in the account. Of course, the headings, captions or opening words of a
piece of legislation are normally not strictly or comprehensively
determinative of the sweep of the actual Section itself, but it does
presage its intendment. See: Frick India Ltd. v. Union of India (1990) 1
SCC 400 and Forage & Co. v. Municipal Corporation of Greater Bombay (1999)
8 SCC 577. Accordingly, unless the provisions of the Section clearly point
to the contrary, the offence is concerned with the dishonour of a cheque;
and in the conundrum before us the body of this provision speaks in the
same timbre since it refers to a cheque being “returned by the bank
unpaid”. None of the provisions of the IPC have been rendered nugatory by
Section 138 of the NI Act and both operate on their own. It is trite that
mens rea is the quintessential of every crime. The objective of Parliament
was to strengthen the use of cheques, distinct from other negotiable
instruments, as mercantile tender and therefore it became essential for the
Section 138 NI Act offence to be freed from the requirement of proving mens
rea. This has been achieved by deeming the commission of an offence de
hors mens rea not only under Section 138 but also by virtue of the
succeeding two Sections. Section 139 carves out the presumption that the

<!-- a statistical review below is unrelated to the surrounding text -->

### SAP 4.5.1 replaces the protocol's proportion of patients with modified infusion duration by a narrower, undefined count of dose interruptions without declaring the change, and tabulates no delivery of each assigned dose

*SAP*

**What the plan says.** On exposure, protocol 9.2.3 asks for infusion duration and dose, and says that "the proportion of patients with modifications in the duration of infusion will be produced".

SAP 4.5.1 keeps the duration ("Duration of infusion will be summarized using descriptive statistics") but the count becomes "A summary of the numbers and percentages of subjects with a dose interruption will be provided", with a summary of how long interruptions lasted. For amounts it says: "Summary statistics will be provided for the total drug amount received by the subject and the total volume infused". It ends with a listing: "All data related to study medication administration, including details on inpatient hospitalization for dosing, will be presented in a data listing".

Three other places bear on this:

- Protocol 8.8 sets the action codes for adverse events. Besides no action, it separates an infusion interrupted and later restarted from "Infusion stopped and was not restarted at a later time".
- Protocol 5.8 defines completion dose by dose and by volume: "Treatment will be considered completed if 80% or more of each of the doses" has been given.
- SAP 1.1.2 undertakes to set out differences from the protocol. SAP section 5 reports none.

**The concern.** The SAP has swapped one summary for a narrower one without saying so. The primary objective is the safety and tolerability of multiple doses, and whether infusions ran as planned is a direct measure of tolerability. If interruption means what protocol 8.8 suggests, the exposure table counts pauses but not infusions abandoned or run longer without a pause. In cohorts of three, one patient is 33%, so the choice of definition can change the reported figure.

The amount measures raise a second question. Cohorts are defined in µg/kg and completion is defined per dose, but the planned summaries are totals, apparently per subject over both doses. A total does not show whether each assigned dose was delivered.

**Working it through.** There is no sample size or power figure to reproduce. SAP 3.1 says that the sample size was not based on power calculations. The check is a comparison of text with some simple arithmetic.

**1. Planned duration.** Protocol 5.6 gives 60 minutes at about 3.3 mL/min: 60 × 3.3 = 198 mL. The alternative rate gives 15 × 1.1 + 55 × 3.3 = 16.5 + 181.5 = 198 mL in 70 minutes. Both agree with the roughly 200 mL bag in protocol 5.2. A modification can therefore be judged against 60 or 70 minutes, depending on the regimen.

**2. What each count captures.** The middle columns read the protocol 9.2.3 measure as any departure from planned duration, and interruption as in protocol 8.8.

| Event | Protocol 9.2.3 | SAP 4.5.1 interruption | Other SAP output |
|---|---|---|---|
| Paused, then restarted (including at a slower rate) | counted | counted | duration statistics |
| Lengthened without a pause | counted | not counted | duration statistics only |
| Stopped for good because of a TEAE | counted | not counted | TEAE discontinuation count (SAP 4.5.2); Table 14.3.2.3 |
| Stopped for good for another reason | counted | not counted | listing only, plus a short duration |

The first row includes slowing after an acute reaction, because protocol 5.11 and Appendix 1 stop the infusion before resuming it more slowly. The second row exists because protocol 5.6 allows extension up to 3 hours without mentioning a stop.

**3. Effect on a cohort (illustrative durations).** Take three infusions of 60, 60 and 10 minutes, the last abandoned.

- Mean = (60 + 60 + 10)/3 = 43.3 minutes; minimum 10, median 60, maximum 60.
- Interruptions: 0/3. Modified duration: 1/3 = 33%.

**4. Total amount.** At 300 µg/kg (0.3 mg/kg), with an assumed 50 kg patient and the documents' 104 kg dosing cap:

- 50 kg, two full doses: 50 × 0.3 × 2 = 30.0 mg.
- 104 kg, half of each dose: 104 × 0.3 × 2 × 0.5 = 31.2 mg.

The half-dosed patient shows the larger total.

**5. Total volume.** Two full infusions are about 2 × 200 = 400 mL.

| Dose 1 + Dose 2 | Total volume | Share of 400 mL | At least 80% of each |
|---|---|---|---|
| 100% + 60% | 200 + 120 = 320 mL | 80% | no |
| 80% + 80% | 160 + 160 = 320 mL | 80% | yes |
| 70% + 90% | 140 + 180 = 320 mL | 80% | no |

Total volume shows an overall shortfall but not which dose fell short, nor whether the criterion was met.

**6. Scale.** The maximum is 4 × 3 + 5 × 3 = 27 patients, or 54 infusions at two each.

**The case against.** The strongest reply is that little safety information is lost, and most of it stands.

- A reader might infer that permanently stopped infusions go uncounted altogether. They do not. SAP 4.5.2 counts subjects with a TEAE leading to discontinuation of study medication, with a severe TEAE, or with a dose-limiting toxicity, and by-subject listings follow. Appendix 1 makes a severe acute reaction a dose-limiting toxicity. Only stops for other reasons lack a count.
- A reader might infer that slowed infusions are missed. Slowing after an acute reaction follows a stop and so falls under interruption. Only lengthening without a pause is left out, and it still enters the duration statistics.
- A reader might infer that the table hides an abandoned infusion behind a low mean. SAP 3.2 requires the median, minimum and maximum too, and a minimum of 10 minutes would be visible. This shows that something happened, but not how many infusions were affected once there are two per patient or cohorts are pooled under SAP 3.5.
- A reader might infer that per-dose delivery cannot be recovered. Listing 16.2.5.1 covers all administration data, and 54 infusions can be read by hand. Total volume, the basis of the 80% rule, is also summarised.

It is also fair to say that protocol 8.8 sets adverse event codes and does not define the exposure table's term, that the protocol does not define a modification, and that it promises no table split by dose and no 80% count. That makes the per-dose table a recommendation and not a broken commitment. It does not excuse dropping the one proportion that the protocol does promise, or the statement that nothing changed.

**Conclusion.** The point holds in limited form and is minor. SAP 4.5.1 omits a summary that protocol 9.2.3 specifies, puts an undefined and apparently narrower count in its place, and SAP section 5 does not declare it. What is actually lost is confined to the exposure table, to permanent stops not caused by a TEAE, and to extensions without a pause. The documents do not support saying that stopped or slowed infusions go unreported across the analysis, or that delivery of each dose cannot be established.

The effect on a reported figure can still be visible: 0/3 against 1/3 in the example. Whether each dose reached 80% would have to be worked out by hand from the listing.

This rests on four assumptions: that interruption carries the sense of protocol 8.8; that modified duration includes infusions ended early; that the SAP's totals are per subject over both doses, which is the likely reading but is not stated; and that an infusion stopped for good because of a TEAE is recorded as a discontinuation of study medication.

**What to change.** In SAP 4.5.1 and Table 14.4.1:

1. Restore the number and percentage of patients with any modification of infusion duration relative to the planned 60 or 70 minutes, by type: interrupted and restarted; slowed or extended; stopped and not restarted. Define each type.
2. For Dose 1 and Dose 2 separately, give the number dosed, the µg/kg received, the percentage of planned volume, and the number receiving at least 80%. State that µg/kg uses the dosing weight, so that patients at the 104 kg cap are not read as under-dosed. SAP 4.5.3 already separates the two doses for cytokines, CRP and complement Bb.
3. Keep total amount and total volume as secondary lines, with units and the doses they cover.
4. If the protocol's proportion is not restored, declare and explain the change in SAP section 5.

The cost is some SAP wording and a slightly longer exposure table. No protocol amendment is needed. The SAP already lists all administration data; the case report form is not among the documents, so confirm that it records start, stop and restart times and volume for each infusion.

holder of a cheque has received it for the discharge of any liability.
Section 140 clarifies that it will not be available as a defence to the
drawer that he had no reason to believe, when he issued the cheque, that it
would be dishonoured. Section 138 unequivocally states that the offence is
committed no sooner the drawee bank returns the cheque unpaid.
Section 138 NI Act is structured in two parts – the primary and the
provisory. It must be kept in mind that the Legislature does not ordain
with one hand and immediately negate it with the other. The proviso often
carves out a minor detraction or diminution of the main provision of which
it is an appendix or addendum or auxiliary. Black Law Dictionary states in
the context of a proviso that it is – “a limitation or exception to a grant
made or authority conferred, the effect of which is to declare that the one